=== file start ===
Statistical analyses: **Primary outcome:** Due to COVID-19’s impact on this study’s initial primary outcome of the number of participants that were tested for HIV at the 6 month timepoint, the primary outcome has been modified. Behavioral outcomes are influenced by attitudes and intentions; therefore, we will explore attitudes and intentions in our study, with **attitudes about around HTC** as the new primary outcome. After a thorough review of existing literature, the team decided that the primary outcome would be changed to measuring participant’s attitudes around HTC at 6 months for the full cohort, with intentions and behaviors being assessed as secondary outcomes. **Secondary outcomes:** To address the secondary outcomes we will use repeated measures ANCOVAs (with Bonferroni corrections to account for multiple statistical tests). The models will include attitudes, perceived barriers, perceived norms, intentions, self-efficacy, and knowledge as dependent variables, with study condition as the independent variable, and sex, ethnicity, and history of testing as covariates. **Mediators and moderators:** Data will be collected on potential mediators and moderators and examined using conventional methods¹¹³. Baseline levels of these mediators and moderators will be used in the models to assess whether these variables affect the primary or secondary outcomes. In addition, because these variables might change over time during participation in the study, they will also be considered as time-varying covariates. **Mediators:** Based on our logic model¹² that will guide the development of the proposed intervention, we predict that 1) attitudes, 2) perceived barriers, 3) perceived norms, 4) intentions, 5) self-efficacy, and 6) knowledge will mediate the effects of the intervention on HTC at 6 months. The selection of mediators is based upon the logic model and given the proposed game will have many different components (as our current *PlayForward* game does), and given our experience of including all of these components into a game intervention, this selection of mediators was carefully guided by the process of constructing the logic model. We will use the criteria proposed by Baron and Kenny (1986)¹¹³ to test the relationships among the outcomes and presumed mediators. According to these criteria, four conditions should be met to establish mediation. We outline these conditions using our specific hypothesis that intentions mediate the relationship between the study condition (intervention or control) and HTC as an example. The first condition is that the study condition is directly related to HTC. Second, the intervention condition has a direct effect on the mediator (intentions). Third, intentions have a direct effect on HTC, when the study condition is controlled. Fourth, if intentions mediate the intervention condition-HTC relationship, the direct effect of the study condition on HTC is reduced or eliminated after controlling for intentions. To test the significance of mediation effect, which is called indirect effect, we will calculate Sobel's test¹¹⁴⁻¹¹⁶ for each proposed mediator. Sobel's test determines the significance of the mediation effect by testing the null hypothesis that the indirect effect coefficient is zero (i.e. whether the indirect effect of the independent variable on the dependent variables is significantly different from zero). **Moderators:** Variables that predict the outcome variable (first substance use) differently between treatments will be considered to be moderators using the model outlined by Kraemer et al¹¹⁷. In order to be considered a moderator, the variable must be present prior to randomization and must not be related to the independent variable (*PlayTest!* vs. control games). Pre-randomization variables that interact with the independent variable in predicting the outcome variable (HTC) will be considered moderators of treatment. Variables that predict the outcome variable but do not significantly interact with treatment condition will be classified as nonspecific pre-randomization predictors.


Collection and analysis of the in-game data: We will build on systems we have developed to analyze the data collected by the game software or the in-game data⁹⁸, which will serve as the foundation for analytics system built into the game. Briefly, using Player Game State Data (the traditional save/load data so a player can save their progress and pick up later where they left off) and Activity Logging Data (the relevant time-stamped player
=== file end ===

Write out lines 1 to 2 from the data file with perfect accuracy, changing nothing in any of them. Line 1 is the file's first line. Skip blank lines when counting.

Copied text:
Statistical analyses: **Primary outcome:** Due to COVID-19’s impact on this study’s initial primary outcome of the number of participants that were tested for HIV at the 6 month timepoint, the primary outcome has been modified. Behavioral outcomes are influenced by attitudes and intentions; therefore, we will explore attitudes and intentions in our study, with **attitudes about around HTC** as the new primary outcome. After a thorough review of existing literature, the team decided that the primary outcome would be changed to measuring participant’s attitudes around HTC at 6 months for the full cohort, with intentions and behaviors being assessed as secondary outcomes. **Secondary outcomes:** To address the secondary outcomes we will use repeated measures ANCOVAs (with Bonferroni corrections to account for multiple statistical tests). The models will include attitudes, perceived barriers, perceived norms, intentions, self-efficacy, and knowledge as dependent variables, with study condition as the independent variable, and sex, ethnicity, and history of testing as covariates. **Mediators and moderators:** Data will be collected on potential mediators and moderators and examined using conventional methods¹¹³. Baseline levels of these mediators and moderators will be used in the models to assess whether these variables affect the primary or secondary outcomes. In addition, because these variables might change over time during participation in the study, they will also be considered as time-varying covariates. **Mediators:** Based on our logic model¹² that will guide the development of the proposed intervention, we predict that 1) attitudes, 2) perceived barriers, 3) perceived norms, 4) intentions, 5) self-efficacy, and 6) knowledge will mediate the effects of the intervention on HTC at 6 months. The selection of mediators is based upon the logic model and given the proposed game will have many different components (as our current *PlayForward* game does), and given our experience of including all of these components into a game intervention, this selection of mediators was carefully guided by the process of constructing the logic model. We will use the criteria proposed by Baron and Kenny (1986)¹¹³ to test the relationships among the outcomes and presumed mediators. According to these criteria, four conditions should be met to establish mediation. We outline these conditions using our specific hypothesis that intentions mediate the relationship between the study condition (intervention or control) and HTC as an example. The first condition is that the study condition is directly related to HTC. Second, the intervention condition has a direct effect on the mediator (intentions). Third, intentions have a direct effect on HTC, when the study condition is controlled. Fourth, if intentions mediate the intervention condition-HTC relationship, the direct effect of the study condition on HTC is reduced or eliminated after controlling for intentions. To test the significance of mediation effect, which is called indirect effect, we will calculate Sobel's test¹¹⁴⁻¹¹⁶ for each proposed mediator. Sobel's test determines the significance of the mediation effect by testing the null hypothesis that the indirect effect coefficient is zero (i.e. whether the indirect effect of the independent variable on the dependent variables is significantly different from zero). **Moderators:** Variables that predict the outcome variable (first substance use) differently between treatments will be considered to be moderators using the model outlined by Kraemer et al¹¹⁷. In order to be considered a moderator, the variable must be present prior to randomization and must not be related to the independent variable (*PlayTest!* vs. control games). Pre-randomization variables that interact with the independent variable in predicting the outcome variable (HTC) will be considered moderators of treatment. Variables that predict the outcome variable but do not significantly interact with treatment condition will be classified as nonspecific pre-randomization predictors.


Collection and analysis of the in-game data: We will build on systems we have developed to analyze the data collected by the game software or the in-game data⁹⁸, which will serve as the foundation for analytics system built into the game. Briefly, using Player Game State Data (the traditional save/load data so a player can save their progress and pick up later where they left off) and Activity Logging Data (the relevant time-stamped player